Thursday, October 22, 2009

Aion 1 -25 Part 2

I creep ever closer to 25. This is a continuation of yesterdays post.

Combat: Combat versus regular monsters in Aion is fairly typical to most MMOs. You have a task/action/ability bar that you can bind keys to or click on with your mouse. Certain abilities will allow you to chain another ability immediately after it; for example a certain arrow shot will allow me to follow that ability up with a rapid arrow shot. Other than that there isn’t much difference from Aion combat than there is from EverQuest 2, World of Warcraft or Warhammer Online. If you have played one you have played them all.

Difficulty: I would say over all Aion seems to be on a medium difficulty setting. Over all the game isn’t difficult but depending on what level of monsters you are fighting dictates the level of difficulty. It’s not that the higher level monsters have better tactics; they just hit hard and have more hit points.

It’s one of my biggest complaints about MMO’s and really RPGs in general. If you increase the amount of damage a monster does and increase the amount of hit points he has… then increase our stats equally you haven’t changed the game at all. It’s just inflation. If something hits me for 10% of my health it doesn’t matter if that 10% is 50 damage or 500 damage because it’s still only 10%. Anyone who has ever played a MMO before will find Aion very inviting with enough difficulty to keep you entertained.

Questing: I hate quests. These tasks that game developers present us with as an excuse to kill 10 Foozles are not quests, they are chores. I haven’t done a real quest since I did my Necromancer’s epic quest in EverQuest, just chores. The bright side is Aion doesn’t focus on quests. Don’t get me wrong they are there at every point of the game but they are not the only method for leveling.

In World of Warcraft and Warhammer Online the fastest way to earn experience was to solo quest. In Aion the fastest way to level is by killing monsters. Nearly every quest that has sent me out to kill 10 Flubbergasts has ended being that those 10 Flubbergasts were worth more exp than the quest turn in… drastically more. Once that realization is made you find yourself killing any and everything you come across. The quests tend to guide you to the appropriate area for your level but the heart and soul of leveling in Aion is by killing things… be it solo or in a group.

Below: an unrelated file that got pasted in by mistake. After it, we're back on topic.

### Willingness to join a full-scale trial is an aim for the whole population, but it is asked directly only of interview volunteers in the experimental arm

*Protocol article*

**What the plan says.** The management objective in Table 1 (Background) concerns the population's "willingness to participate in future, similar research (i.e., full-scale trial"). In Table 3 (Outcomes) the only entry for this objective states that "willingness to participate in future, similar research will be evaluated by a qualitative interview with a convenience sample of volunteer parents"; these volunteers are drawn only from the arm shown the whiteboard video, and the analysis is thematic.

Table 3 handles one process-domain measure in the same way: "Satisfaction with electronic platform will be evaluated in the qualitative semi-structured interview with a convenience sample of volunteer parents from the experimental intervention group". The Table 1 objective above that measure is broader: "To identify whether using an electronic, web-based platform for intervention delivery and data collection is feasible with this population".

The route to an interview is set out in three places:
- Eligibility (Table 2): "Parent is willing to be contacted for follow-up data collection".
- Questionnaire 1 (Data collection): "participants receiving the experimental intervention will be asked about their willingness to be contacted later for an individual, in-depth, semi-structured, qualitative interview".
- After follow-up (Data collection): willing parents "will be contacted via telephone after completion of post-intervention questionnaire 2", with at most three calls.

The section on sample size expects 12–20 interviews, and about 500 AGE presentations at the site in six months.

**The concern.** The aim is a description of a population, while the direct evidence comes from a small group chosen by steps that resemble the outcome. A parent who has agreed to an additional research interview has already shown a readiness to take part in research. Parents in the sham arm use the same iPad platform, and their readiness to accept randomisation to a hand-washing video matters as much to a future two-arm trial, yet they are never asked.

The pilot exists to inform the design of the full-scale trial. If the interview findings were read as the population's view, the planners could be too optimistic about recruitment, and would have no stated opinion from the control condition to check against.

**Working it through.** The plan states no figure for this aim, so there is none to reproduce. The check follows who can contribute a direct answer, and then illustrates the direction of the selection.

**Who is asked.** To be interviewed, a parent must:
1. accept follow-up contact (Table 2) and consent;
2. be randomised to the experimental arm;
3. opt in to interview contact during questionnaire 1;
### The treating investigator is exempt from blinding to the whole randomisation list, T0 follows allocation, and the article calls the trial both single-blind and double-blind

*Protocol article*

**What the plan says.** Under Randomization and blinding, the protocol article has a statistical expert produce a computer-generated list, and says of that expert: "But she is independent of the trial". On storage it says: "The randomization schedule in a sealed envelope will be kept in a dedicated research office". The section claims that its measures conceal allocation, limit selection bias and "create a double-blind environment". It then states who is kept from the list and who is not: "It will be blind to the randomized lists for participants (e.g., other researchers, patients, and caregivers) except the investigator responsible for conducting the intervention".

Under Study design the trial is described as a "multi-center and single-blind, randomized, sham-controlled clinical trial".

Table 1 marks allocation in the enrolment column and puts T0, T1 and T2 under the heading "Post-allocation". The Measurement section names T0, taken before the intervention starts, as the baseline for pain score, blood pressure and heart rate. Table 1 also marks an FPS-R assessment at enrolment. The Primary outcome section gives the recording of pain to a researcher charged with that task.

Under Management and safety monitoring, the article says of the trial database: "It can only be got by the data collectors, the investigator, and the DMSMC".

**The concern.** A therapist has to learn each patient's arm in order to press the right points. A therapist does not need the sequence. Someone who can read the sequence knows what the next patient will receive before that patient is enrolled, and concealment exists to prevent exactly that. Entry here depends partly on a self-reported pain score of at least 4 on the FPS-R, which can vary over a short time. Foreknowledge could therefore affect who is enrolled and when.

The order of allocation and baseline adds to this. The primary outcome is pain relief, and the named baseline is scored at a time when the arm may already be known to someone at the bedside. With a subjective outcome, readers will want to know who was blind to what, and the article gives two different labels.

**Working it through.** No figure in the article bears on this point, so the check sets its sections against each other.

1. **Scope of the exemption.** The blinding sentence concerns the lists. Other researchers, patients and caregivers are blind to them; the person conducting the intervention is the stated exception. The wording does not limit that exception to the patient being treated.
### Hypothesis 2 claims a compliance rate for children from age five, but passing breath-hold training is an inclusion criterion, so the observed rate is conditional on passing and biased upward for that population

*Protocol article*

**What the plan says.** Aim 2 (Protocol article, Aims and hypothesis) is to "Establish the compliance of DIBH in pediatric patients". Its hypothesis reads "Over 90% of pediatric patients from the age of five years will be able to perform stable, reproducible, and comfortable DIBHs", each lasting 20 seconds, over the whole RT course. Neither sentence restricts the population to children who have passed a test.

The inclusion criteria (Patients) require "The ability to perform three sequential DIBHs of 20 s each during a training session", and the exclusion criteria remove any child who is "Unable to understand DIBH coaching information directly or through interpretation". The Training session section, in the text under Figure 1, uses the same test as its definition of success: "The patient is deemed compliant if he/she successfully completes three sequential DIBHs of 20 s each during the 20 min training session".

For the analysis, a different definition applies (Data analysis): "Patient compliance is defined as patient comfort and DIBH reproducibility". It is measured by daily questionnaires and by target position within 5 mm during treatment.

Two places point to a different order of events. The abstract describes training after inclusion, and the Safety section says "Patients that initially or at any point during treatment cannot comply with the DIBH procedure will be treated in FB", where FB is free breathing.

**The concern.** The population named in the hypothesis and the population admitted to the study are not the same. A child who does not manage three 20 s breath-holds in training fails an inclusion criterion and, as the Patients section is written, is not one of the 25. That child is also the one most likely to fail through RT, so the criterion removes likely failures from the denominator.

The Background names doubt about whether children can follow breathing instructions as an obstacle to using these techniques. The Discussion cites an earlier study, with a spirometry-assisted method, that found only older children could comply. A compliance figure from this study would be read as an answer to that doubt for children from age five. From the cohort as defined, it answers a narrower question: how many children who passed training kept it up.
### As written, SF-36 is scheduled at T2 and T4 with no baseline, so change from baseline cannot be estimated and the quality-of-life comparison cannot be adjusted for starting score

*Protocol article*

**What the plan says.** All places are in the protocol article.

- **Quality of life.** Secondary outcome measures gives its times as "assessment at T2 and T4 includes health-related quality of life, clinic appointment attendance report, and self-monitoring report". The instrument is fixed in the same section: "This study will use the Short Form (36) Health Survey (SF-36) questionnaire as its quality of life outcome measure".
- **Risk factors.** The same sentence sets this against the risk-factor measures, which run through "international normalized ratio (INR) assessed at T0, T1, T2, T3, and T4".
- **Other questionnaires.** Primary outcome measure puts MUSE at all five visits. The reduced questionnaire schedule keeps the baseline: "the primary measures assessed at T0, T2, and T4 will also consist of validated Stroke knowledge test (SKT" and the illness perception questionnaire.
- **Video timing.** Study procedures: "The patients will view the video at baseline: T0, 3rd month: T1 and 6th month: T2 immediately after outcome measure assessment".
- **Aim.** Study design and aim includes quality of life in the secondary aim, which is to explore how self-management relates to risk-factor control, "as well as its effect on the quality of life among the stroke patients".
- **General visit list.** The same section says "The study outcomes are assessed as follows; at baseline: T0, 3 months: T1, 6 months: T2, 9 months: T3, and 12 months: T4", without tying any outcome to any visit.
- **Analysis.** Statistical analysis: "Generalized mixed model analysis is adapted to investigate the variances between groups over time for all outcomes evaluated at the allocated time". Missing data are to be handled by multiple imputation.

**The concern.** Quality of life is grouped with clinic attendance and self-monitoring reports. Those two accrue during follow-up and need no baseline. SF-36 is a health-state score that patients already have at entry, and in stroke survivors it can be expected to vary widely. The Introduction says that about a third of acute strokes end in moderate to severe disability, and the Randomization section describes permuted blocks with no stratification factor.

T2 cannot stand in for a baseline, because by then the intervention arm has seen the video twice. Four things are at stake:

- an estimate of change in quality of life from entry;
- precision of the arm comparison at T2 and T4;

Interface: The interface is wonky… but it’s only wonky because it’s new. I really wish NCSoft had stolen a page from Mythic and made the default User Interface completely customizable. The UI isn’t bad but it doesn’t feel natural. You can move some windows around but not all of them. The default hotkeys leaves a little to be desired and you can feel that the games interface was heavily influenced by Eastern MMO’s rather than the Western ones. I’m really just nitpicking though because at this level of the game it works fine. I’m sure with more Western feedback we will see the UI shape into something we can all love.

Graphics: This one will be short. The game feels like a Final Fantasy cut scene. It has a very strong Anime feel to it. The graphics are amazingly done though and complement the environment and feel that NCSoft seems to have been going for. I will say again though that a lot of the detail is lost because for the sake of efficiency you operate most of the time with your view as far away from your character as possible to increase your range of vision.

This concludes Part 2. Tomorrow will be my summary.

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